The best thing that can be said about Roman Polanski's pic version of Robert Harris' bestseller "The Ghost" is that auds won't need to read the original novel. With a few exceptions, and necessary tightening, it's pretty much all up on the screen -- page by page of plot, line by line of dialogue -- in one of the most literal adaptations (by the British journo-turned-novelist himself) since the Harry Potter series. Low on sustained tension, and with a weak central perf by Ewan McGregor in the titular role, "The Ghost Writer" looks set for moderate biz at best in Europe, with much briefer haunting of North American salles.
Pic's literalism is also its biggest handicap. Eight years since his last major success, "The Pianist," the 76-old-helmer brings not a jot of his own directorial personality or quirks to a political pulp thriller whose weaknesses (let alone lack of any real action or thrills) are laid bare when brought to the screen is such a workmanlike, anonymous way.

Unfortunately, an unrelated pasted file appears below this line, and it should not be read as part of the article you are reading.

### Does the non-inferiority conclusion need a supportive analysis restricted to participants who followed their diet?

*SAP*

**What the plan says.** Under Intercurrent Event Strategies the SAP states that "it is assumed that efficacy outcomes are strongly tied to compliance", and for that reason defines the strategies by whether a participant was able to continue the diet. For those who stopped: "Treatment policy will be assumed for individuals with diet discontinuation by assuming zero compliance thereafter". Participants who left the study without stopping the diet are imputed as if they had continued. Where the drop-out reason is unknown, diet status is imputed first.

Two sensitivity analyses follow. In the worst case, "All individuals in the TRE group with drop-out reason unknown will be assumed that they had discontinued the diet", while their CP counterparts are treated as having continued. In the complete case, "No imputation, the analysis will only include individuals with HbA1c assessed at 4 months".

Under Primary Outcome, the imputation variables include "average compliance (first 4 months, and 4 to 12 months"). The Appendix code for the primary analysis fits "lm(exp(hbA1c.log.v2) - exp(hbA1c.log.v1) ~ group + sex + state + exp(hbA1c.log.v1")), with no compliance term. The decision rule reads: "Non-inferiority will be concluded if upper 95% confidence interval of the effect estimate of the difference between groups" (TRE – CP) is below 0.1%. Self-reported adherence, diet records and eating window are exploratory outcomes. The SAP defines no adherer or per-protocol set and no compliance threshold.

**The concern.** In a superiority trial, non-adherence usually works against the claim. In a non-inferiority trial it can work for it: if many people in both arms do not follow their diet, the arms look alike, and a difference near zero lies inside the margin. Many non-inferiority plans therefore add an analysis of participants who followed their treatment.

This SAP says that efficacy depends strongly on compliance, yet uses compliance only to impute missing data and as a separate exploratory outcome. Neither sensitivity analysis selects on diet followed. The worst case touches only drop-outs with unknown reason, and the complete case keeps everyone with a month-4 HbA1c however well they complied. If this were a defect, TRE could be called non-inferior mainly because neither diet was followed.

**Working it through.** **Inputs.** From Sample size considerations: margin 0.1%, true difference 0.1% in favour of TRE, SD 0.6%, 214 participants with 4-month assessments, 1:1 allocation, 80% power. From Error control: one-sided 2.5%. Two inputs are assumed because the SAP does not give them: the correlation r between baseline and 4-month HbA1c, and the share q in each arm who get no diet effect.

With Polanski himself unable to travel Stateside or to Blighty, the largely New England-set story was entirely shot in Germany -- and sometimes looks like it. Despite the abundance of art direction and props to convince viewers that the locations are in wintry Martha's Vineyard and not Sylt, northern Germany, interiors -- especially of the central house -- look unmistakably modern-Teuton in their clean lines and small details.
Some second-unit work was done in the U.K. and France, and post-production finished while the helmer was under house arrest in Gstaad, Switzerland -- probably the first such instance of remote direction since imprisoned Turkish director Yilmaz Guney in the '70s.
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